Winter Issue Also Spotlights: The Tiny Cuban Jewish Community, African Immigrants to Israel, Oil in Chanukah Cooking, And More
(Washington, D.C., Dec. 10, 2019)-- In pre-World War II Berlin, Jewish fashion designers were key to Germany’s golden age of fashion. The Holocaust terminated their participation in the industry, and their contributions and influence have been all but forgotten. Our cover story, “German Jewish Fashion Industry Flourished, then Perished Under Nazi Rule,” focuses on this neglected history.
Two Jewish sisters from Ethiopia, made aliyah with the help of a determined West Bank resident. Read about the obstacles they faced on their challenging journey, in this feature story.
How should oil be used for Chanukah cooking? Which types of cooking oils are healthiest? Can you fry food in olive oil? Our article on Chanukah cooking has the answers to these questions, plus several recipes you can use in your Chanukah kitchen.
Cuba’s Jews have confronted religious and political repression, economic hardship and declining religious observance. Many younger Jews, seeing few opportunities in Cuba, make aliyah. Still, the 1,500-strong Cuban Jewish community works hard to preserve its vibrant culture and heritage. Our photo-essay on the community gives a glimpse into this fight.
B’nai B’rith International CEO Daniel S. Mariaschin gives a glowing review of the off-Broadway Yiddish revival of “Fiddler on the Roof,” which has been wildly successful, in his column. Although most of the audience members do not speak Yiddish and rely on subtitles during the production, the music and plot transcend language.
In his President’s Column, Charles O. Kaufman delves into modern anti-Semitism, which comes from the left and right. Kaufman also debunks common anti-Semitic and anti-Israel myths like “Israel seeks to be a colonial power” and “Israel keeps Palestinians in refugee camps.” We also look at the loss of civility in society in our About Seniors column.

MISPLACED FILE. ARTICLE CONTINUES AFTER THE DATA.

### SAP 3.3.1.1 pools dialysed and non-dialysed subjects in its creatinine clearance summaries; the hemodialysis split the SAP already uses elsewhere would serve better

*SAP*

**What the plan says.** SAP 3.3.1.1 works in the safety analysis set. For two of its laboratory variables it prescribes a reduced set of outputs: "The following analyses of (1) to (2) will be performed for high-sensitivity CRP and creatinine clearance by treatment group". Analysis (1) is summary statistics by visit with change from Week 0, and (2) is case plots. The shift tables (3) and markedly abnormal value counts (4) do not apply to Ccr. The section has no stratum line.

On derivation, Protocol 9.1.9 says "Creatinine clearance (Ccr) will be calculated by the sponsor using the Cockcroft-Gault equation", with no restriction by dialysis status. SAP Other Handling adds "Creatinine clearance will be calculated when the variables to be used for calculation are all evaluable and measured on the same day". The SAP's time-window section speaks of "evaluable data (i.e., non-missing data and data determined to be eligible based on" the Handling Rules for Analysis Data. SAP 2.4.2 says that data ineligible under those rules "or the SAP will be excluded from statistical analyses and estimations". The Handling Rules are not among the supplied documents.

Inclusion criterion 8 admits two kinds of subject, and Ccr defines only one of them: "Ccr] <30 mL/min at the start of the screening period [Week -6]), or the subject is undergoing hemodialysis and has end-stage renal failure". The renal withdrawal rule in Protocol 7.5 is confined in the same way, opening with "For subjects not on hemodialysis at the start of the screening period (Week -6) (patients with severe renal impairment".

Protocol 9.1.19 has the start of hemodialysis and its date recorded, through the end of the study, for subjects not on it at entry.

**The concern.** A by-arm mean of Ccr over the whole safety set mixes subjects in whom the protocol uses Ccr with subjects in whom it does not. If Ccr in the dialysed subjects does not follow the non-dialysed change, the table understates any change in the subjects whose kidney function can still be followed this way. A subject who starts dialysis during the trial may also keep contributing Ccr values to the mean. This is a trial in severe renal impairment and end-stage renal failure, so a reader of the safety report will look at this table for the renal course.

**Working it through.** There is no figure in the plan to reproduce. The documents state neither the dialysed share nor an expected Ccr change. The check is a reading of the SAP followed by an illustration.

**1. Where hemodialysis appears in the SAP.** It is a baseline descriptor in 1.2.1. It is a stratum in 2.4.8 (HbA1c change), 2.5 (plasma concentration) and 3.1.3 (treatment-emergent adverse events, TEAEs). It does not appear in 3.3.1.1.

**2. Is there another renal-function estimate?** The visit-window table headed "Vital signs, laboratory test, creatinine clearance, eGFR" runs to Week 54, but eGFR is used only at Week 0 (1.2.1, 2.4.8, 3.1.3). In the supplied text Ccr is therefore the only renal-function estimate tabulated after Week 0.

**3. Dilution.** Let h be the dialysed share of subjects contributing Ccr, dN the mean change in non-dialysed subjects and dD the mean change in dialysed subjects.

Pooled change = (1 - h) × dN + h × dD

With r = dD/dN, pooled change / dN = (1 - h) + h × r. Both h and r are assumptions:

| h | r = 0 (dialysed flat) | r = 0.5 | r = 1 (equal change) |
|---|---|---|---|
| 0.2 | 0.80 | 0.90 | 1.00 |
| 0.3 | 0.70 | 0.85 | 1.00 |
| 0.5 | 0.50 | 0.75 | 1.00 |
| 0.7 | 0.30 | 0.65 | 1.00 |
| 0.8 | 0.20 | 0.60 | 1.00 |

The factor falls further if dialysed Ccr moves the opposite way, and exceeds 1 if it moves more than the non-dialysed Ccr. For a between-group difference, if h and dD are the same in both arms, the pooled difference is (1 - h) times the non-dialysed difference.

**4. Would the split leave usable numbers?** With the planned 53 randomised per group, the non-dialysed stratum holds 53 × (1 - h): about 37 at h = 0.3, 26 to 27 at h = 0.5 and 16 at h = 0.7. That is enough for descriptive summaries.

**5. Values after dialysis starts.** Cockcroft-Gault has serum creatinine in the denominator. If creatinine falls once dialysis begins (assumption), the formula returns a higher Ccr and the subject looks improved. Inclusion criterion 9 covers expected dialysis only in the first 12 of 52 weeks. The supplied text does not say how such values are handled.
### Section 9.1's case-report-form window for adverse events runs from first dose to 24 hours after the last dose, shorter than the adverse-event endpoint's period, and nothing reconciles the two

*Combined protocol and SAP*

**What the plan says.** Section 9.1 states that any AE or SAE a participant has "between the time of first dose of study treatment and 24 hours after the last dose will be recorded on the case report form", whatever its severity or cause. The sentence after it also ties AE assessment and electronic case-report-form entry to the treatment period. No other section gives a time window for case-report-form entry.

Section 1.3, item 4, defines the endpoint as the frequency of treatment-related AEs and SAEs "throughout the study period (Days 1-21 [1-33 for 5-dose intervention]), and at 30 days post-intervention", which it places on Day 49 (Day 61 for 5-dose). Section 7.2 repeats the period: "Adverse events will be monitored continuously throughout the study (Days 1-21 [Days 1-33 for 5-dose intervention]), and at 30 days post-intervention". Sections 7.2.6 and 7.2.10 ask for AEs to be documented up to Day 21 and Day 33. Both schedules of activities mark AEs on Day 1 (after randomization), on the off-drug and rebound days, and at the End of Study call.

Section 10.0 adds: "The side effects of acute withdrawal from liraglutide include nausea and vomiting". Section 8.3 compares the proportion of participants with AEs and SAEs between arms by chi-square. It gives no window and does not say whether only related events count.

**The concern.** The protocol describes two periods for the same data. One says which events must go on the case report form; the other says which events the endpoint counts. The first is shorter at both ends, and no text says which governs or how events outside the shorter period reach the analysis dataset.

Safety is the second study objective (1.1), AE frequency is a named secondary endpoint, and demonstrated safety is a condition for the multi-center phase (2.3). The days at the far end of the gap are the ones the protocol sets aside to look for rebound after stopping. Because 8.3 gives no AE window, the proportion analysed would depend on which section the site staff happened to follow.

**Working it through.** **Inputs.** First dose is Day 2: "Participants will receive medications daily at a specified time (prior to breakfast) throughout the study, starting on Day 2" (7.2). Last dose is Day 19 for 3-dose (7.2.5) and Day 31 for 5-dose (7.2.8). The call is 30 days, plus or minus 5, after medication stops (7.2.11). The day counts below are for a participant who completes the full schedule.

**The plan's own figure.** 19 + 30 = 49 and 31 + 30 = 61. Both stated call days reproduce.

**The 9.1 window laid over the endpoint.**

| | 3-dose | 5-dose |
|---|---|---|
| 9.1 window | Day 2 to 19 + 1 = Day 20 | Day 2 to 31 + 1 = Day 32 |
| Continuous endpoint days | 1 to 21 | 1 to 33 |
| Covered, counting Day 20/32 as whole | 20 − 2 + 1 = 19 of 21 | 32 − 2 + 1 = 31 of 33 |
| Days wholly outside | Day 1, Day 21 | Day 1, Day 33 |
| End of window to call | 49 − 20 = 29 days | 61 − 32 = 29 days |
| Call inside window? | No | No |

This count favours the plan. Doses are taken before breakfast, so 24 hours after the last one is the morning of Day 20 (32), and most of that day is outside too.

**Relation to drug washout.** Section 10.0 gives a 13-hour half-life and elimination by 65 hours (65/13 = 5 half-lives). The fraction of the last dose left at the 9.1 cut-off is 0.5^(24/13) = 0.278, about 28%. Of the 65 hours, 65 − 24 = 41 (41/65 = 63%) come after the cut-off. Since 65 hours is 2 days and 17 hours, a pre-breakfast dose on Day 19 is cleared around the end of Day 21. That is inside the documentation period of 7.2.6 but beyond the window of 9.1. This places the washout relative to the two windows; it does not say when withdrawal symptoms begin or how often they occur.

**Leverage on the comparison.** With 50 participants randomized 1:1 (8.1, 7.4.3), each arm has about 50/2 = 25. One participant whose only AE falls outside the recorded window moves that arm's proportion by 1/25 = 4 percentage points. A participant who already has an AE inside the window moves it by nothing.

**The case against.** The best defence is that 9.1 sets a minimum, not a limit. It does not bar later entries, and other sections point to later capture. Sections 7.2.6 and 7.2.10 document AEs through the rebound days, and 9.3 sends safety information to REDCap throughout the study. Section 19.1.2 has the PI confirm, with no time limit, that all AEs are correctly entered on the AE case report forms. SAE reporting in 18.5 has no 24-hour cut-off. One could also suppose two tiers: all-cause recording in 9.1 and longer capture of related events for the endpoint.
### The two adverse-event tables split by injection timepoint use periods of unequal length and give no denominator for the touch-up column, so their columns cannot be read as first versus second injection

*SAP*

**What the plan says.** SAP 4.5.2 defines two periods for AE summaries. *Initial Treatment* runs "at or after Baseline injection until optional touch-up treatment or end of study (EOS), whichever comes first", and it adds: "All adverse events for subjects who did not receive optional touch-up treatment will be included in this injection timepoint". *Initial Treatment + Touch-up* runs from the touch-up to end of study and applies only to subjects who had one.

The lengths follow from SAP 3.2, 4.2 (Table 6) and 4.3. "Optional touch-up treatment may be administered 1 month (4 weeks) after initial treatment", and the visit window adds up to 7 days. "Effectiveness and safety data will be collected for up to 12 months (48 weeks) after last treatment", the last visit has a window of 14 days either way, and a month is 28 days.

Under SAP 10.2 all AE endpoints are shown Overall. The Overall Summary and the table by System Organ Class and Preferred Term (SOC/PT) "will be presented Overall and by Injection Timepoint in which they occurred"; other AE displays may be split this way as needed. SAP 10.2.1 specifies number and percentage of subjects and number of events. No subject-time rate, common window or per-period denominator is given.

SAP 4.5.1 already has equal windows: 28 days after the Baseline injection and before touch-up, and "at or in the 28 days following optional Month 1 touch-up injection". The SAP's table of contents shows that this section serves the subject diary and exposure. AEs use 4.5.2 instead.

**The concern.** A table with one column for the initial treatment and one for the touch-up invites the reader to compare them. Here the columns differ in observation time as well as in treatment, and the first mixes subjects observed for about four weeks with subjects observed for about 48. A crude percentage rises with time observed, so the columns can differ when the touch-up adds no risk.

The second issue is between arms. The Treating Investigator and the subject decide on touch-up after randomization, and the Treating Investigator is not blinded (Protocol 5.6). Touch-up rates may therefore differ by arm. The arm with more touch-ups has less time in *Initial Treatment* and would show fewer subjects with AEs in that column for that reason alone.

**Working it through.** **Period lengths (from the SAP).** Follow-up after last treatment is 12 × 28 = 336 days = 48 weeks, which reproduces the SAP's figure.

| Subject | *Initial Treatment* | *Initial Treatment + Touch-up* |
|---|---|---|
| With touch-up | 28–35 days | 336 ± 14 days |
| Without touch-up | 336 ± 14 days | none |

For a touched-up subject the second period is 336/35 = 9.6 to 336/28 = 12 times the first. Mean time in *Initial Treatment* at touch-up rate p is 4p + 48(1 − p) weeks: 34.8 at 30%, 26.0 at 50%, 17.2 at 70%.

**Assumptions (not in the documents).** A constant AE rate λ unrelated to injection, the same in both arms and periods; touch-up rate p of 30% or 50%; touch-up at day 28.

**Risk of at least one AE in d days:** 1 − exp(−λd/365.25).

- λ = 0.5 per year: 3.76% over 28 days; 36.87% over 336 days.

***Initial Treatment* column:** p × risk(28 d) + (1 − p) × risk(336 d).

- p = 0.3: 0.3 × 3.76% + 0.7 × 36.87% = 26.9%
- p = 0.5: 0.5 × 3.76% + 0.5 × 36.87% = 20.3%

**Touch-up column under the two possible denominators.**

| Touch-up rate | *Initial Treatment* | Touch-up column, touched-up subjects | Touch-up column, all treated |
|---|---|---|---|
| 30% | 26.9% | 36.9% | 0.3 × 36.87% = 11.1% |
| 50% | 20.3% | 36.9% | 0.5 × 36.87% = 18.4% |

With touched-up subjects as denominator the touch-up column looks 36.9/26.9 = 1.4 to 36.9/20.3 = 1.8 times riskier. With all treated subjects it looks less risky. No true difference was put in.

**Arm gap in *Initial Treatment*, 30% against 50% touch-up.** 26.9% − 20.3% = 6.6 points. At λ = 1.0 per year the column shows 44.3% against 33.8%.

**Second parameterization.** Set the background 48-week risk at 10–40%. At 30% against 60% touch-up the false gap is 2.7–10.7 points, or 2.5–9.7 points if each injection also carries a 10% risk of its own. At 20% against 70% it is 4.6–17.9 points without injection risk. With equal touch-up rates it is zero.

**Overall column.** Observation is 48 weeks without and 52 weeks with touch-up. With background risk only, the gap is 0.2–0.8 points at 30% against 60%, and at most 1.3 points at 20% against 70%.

Read those stories and so much more in the winter issue of B’nai B’rith Magazine, available here.
(Washington, D.C., Nov. 6, 2019)—B’nai B’rith International President Charles O. Kaufman and CEO Daniel S. Mariaschin have issued the following statement:
We strongly support the Corinthians Football Club of São Paulo’s campaign to commemorate Kristallnacht by wearing yellow stars on their jerseys this week. The stars on the jerseys are meant to evoke the star badges Jews were forced to wear on their clothing under Nazi rule. Corinthians Football Club’s gesture of solidarity is timed to coincide with the 81st anniversary of the 1938 pogrom.
On Nov. 9 and Nov. 10, 1938, Nazi paramilitaries and civilians ransacked and destroyed Jewish-owned businesses, synagogues, hospitals and schools. After the Yom Kippur terrorist attack on a German synagogue, the murder of 11 worshippers a year ago at the Tree of Life synagogue in Pittsburgh, Pennsylvania and in the face of rising anti-Semitism in the United States and across the world, historical memory is more important than ever.
B’nai B’rith International has advocated for global Jewry and championed the cause of human rights since 1843. B’nai B’rith is recognized as a vital voice in promoting Jewish unity and continuity, a staunch defender of the State of Israel, a tireless advocate on behalf of senior citizens and a leader in disaster relief. With a presence around the world, we are the Global Voice of the Jewish Community. Visit www.bnaibrith.org